Carson City traffic noise rattles nerves -- is new sound wall too short?
CARSON CITY, Nev. (News 4) —
Buffy Ford, her husband and their three horses moved to south Carson City in 2005. The quiet rural neighborhood at East Roland and Ponderosa Street was a perfect fit for their outdoor lifestyle.
They knew the new Carson City freeway was coming. What they didn't know is that the sound wall designed to minimize traffic noise would end right in front of their home.
"The wall stopped, and now there's an open space and we feel that a lot of that noise bounces off the opposing wall and comes in," Ford explained.
She says the noise is impossible to ignore.
"We hear the 'jake' brakes from the trucks, the hard braking, the motorcycles that go by," she told us.
And we heard them too while we were interviewing Ford outside her house.
But officials with the Nevada Department of Transportation say they have measured the noise levels in Ford's neighborhood, and those levels do not meet the threshold required for a sound wall, which is 66 decibels.
While tests show outside decibel levels do reach 91 during peak times, the average during a 24-hour cycle is 57, which the agency considers an acceptable level of noise.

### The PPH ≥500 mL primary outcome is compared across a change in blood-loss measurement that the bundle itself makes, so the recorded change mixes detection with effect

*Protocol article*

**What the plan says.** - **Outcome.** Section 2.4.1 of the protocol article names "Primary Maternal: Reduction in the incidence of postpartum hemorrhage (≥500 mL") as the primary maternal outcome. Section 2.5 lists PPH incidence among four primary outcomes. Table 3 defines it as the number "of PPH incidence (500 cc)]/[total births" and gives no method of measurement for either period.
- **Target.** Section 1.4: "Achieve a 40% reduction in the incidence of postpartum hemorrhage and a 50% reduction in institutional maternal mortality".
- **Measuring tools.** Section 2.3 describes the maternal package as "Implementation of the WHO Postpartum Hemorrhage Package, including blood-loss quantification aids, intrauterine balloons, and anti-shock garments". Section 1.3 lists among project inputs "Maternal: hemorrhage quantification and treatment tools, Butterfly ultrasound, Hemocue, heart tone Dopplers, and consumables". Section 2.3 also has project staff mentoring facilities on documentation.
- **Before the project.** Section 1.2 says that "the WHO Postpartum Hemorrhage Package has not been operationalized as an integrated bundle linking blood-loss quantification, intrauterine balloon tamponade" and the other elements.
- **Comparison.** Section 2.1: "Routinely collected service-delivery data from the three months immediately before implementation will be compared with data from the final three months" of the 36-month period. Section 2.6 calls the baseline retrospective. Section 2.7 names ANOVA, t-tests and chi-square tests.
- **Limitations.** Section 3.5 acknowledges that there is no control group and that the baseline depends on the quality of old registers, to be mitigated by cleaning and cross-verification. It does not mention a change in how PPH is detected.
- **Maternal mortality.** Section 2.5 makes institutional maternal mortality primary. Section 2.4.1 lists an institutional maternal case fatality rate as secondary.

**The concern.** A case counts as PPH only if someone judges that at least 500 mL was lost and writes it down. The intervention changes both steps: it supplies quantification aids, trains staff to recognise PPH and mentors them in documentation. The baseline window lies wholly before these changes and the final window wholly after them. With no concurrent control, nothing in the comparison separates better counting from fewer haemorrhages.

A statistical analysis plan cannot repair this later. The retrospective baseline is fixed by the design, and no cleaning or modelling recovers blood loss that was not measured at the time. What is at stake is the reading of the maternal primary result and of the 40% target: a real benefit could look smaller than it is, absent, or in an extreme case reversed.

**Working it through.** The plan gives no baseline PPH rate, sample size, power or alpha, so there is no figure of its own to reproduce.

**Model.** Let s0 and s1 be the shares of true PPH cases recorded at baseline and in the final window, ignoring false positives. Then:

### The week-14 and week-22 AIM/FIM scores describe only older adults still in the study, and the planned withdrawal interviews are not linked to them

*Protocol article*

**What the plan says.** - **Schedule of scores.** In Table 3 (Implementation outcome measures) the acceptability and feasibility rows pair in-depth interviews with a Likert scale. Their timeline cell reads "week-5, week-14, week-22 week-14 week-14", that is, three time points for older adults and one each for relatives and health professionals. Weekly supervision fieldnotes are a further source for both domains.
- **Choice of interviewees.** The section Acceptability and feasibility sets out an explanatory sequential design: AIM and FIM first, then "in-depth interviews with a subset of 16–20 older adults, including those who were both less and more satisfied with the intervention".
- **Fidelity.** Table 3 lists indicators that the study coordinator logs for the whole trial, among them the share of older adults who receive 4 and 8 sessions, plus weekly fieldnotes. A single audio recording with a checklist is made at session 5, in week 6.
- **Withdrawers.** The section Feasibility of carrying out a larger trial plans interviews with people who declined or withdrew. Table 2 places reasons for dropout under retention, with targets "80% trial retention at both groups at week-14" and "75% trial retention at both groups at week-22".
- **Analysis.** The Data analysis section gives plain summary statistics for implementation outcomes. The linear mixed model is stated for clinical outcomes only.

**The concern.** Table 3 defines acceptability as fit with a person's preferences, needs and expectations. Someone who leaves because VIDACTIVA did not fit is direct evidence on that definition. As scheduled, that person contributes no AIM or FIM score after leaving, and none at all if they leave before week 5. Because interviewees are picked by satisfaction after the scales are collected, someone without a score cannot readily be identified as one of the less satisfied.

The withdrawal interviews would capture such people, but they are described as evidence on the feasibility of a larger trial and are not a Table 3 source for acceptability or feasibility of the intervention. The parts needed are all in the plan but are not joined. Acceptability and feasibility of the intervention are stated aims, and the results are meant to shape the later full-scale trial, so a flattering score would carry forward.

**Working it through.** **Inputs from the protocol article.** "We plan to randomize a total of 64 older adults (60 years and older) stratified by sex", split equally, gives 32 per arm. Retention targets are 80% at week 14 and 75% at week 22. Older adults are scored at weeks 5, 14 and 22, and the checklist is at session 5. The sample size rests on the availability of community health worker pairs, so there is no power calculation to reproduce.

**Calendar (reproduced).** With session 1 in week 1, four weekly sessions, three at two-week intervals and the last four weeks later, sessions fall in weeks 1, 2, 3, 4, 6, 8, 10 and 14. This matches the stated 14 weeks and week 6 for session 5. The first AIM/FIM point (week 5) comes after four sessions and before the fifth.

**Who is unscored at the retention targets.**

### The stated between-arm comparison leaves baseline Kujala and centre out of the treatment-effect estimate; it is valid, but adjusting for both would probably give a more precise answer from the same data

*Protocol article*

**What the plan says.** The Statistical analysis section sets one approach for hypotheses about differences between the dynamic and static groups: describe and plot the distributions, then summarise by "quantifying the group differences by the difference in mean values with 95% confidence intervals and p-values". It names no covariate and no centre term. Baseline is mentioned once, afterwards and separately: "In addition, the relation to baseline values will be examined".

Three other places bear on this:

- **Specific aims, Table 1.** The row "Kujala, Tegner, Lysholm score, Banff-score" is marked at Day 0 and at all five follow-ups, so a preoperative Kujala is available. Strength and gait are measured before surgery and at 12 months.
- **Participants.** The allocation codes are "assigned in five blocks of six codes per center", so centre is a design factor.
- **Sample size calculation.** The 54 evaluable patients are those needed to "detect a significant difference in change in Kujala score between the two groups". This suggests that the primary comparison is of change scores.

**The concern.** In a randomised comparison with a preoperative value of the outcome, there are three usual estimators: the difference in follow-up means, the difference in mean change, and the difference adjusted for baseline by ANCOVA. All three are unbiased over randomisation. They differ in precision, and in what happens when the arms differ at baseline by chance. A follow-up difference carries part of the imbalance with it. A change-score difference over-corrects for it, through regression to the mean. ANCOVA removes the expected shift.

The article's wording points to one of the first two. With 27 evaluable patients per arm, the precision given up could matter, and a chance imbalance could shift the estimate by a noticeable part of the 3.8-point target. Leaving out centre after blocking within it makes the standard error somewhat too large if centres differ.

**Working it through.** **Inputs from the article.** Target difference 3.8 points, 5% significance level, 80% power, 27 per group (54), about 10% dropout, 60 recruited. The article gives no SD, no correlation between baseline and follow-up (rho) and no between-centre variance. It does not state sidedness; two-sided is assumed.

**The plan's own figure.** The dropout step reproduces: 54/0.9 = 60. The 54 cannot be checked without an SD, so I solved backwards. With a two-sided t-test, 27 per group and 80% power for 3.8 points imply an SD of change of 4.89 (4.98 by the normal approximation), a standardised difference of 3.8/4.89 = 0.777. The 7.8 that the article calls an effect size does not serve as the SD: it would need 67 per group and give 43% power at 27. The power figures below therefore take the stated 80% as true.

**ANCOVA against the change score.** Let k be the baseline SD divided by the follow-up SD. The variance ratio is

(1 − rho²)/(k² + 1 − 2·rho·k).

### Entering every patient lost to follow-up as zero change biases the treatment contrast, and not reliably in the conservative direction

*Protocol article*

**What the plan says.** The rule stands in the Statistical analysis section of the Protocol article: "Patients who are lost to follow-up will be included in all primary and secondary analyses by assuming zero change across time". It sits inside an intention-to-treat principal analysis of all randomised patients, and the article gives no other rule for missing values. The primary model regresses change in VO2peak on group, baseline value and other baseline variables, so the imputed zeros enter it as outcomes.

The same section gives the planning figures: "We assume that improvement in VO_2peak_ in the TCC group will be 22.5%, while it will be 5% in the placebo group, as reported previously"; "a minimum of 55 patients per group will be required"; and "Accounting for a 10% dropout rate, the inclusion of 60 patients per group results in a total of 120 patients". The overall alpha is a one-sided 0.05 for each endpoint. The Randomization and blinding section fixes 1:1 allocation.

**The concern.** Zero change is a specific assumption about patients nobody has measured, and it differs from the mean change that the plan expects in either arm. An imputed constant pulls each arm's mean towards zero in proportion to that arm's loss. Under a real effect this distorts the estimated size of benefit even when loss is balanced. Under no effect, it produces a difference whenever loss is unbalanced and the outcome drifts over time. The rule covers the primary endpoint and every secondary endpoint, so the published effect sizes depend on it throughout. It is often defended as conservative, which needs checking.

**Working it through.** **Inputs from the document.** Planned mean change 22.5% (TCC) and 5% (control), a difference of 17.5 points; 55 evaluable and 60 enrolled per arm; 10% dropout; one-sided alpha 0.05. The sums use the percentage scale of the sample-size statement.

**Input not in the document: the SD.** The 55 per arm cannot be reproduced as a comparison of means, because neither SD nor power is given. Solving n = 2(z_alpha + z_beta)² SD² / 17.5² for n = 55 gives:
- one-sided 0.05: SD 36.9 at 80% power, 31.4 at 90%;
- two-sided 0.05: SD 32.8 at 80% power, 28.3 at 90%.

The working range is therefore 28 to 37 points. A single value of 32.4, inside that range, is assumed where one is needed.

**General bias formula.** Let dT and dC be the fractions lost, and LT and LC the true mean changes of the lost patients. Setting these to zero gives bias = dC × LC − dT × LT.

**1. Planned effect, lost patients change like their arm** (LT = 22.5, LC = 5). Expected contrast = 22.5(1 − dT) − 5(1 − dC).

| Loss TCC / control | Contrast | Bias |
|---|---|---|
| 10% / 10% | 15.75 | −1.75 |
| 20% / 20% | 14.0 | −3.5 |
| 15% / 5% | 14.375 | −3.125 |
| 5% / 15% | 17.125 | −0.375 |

Considering the registered noise levels do peak at 91 decibels, we asked an NDOT official during our interview if she felt the noise from the traffic is excessive.
"Through our monitoring, what we find is it's about in the 50-decibel range. What that means is it's about the average sound you would expect for a suburban neighborhood," said Meg Ragonese, spokeswoman for the Nevada Department of Transportation.
Ragonese points out cost is a factor as well.
Soundwall construction can run as high as $2 million per mile of wall. And the agency installed six miles of sound walls as part of the Carson freeway project.
But it raises the question of whether NDOT went far enough to protect the quality of life that neighbors like Buffy Ford have enjoyed for years.
Some now wonder if that effort came up just a little short, stopping right where the sound wall comes to an end in front of several homes, including the Fords'.
"We are just broken hearted because it's changed our lifestyle significantly," Ford said.
NDOT says the plans have always called for that sound wall to end where it does. And they say they will continue to monitor the noise levels in that neighborhood in case things do change.
For now, those residents are stuck with the added traffic noise.